They're able to expand around the world so easily because in most countries your wireless phone service is actually running through two different companies in order to prevent anti-competitive practices. The first is the incumbent network, who runs the pipes and must legally provide network access to any carrier. The second is the service provider, such as TeliaSonera, who purchases services from the incumbent network and sends you the bill.
Apple and Google both have announced intentions to become global operators, but despite the easy technical challenges, Toikka says it takes years to build the efficient billing relationships with incumbent networks all around the globe; the billing systems are just that fragmented, complicated, and just not designed for easy plug-and-play. Toikka recalls a two year study taken place while he was serving as a director at Nokia, which looked at 300 operators in 100 countries to make sense of their billing systems. The study gave no clear results. No one had any idea if the prices were real, or if the operators were undercharging or overcharging.
Toikka compares current service providers to what travel agencies were before the internet. To book a flight you had to go to a travel agency because they were the only ones that knew the routes and prices. But today with the internet anyone can search and go straight to the airlines, cutting out the middleman. That's what Toikka wants to do. Cut out the middleman of bloated storefronts and complicated billing systems, and instead throw everything on the internet and provide easy ERP billing systems for customers.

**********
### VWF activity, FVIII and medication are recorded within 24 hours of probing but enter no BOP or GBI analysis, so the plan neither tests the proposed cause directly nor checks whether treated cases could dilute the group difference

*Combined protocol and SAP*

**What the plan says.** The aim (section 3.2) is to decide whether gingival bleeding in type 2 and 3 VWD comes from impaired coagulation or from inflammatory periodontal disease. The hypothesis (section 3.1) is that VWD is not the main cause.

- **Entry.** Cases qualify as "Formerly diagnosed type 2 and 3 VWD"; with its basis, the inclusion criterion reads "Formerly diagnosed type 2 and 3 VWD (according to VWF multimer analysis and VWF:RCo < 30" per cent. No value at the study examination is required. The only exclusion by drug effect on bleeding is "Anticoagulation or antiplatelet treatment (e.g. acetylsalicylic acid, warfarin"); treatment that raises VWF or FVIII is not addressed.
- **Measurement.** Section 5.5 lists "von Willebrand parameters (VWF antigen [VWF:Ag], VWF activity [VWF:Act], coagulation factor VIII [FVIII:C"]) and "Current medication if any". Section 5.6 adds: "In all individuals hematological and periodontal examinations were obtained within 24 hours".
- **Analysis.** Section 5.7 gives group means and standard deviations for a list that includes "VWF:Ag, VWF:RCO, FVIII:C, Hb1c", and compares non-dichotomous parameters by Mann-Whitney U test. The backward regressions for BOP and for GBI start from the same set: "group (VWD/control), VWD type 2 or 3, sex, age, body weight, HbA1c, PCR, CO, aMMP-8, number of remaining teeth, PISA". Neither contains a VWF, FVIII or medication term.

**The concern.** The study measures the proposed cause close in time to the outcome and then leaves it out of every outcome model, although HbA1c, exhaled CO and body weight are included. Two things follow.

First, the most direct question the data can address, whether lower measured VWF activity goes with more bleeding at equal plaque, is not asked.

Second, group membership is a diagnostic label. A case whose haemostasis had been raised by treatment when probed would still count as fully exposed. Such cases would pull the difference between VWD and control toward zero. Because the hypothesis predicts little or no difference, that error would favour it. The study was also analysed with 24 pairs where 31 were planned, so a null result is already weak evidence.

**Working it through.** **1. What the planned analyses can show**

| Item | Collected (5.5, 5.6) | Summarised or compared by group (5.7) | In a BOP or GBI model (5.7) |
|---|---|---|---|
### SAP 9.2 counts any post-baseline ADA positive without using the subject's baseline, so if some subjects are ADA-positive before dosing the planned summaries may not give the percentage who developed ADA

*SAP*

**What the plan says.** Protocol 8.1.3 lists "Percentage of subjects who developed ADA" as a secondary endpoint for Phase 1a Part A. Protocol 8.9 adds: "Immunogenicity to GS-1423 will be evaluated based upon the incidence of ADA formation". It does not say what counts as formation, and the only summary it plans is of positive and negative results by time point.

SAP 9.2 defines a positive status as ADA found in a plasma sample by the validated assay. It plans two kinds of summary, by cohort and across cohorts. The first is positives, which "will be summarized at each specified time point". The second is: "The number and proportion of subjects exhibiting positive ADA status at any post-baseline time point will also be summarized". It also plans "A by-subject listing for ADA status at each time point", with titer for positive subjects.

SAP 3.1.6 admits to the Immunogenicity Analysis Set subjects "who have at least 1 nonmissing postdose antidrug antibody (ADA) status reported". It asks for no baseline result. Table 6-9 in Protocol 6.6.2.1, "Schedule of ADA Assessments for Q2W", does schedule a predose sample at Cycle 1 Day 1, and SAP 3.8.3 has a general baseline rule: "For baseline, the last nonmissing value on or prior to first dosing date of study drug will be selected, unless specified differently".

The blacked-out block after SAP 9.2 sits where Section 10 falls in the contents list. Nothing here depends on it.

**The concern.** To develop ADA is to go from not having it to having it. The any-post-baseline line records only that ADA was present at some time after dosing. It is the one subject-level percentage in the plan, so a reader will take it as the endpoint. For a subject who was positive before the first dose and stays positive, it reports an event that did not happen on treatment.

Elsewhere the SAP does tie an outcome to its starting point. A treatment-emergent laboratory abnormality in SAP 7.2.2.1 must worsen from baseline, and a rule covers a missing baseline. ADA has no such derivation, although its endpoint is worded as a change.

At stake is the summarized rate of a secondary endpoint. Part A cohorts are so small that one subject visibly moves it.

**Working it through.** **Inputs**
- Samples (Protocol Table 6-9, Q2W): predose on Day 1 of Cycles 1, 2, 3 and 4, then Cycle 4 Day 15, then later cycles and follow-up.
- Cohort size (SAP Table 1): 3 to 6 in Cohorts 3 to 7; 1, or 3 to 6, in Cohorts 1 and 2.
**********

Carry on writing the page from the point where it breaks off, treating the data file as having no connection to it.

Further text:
Alekstra has positioned themselves to get acquired in the next 24 months, but unafraid to take on the world by themselves. On the acquisition side, Toikka mentioned Apple many times, and pointed out that iPhones actually make up 74% of all business phones, their key market. But without an acquisition Alekstra plans on running an IPO and becoming a stand-alone operator by the first half of 2014, offering services to both business customers and consumers.
A huge shift in the market is going to take place whenever Alekstra goes live. Compared to the giants like TeliaSonera and AT&T, Alekstra is impossibly lightweight. AT&T for example has 3500 employees per one million customers. Alekstra, on the other hand, needs only around 0.7 for the same amount. If they want to set up a new operator in Singapore, they don't need boots on the ground. As long as internet is available, they can establish an API to the operator's billing system and run everything remotely. The potential for this type of network is huge. The mobile industry has aggregate revenues of 1.5 trillion.
It's fairly ridiculous what we as consumers have put up with for years. High roaming charges make little sense in today's connected world, especially as VOIP services perform the exact same task for free or cheaper, sometimes even over the exact same network. My personal pet peeve is that in the U.S. many people are still paying $0.10 for every incoming and outgoing text message, as if that makes any sense.
"The operators are oligopolies," says Toikka. "You can see that with TeliaSonera charging for Skype. They don't care until it's too late."